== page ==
Every Sunday eyes close and heads bow. Oh that they were praying. But no, their repose is a regular reminder that in addition to being faithful, the sermon needs to be engaging. Storytelling is a great tool to accomplish the latter.
A listener has only so much capacity for ‘facts and figures’ after which they will need time to process. Storytelling broadcasts on a different frequency and can be received by listeners who otherwise might be saturated with doctrine and data. Plus, well-told stories activate the listener’s brain in ways that the facts don’t. This activation leads to identification, emotional responsiveness and the resolve to act. Now that is engagement!
Here are five ways to improve storytelling.
Tell stories for the audience
Any story is not a good story. Any story will not enhancement people’s engagement. A critical question to ask yourself is whether the audience will be able to relate to the story and identify with some of the characters. When the story is a personal anecdote it is important to root out self-promotion. The story is for the benefit of the crowd, not the storyteller.
Tell a story, don’t recount events
Good stories have built-in tension. There is a problem to solve, an obstacle to overcome, a relationship to mend, a lesson to learn. That tension can be totally obscured if the story is presented following the structure: this happened, then this happened and then…. Instead put the chronology on hold and ask if there is a better way to relay what happened so that the audience is invited to participate in the inherent tension of the story.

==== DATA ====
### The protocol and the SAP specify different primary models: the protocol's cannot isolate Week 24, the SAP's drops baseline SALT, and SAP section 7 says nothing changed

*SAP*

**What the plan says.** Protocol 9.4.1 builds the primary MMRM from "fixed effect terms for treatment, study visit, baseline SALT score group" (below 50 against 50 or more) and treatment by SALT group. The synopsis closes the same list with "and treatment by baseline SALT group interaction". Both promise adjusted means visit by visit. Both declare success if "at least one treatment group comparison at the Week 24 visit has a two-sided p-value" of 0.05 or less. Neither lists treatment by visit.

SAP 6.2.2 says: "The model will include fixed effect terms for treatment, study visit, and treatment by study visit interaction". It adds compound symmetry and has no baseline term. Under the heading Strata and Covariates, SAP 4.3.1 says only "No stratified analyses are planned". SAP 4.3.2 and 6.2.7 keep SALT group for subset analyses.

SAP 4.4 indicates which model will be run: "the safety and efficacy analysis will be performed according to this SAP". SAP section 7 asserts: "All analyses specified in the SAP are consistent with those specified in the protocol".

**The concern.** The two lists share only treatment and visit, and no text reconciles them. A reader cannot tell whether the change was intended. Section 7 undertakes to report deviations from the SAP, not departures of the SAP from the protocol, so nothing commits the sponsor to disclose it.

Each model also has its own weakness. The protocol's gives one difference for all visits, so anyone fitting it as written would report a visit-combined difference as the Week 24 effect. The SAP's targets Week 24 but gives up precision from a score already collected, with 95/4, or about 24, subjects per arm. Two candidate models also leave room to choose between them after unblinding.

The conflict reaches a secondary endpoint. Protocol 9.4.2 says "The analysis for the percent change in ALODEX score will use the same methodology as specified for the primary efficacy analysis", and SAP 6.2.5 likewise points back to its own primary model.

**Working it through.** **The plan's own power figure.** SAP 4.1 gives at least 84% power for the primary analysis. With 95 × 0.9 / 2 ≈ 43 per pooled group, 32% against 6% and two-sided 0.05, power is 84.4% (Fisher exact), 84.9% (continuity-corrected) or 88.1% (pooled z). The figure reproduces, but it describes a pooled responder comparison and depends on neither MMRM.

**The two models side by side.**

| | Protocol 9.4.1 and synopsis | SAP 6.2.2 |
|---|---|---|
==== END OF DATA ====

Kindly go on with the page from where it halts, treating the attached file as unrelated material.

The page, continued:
Tell one story not “War and Peace”
Life is complex, full of all kinds of minutia and manure. That doesn’t mean our stories should try to capture it all. Think of the telling a story like shining a spotlight on a character in a particular scene. There is more to the drama for sure, but we are intentionally highlighting one aspect of the greater whole.
Tell a story that you like
Not all the stories we tell are going to be personal ones. We may be telling a story that belongs to one of the people we serve. We might use a story from current events, literature, movies or even another presentation. Whatever the source, we as the speaker need to engage with it. We need to see value in sharing it. If the story we are telling doesn’t have meaning to us, doesn’t move us, then it’s not going to do much for our audience.
Tell a story for a purpose
There are more great stories out there then we will ever have time to fit into our presentation. We need to pick stories because they help advance the main idea we are seeking to communicate. A well-told story ends with resolution to the inherent tension. A lesson was learned, a relationship was mended, a truth was discovered. The resolution should aligns well with our key message, possibly serving as an introduction, or illustration or segue to a call to action.
What is one key thing that you would highlight regarding telling stories?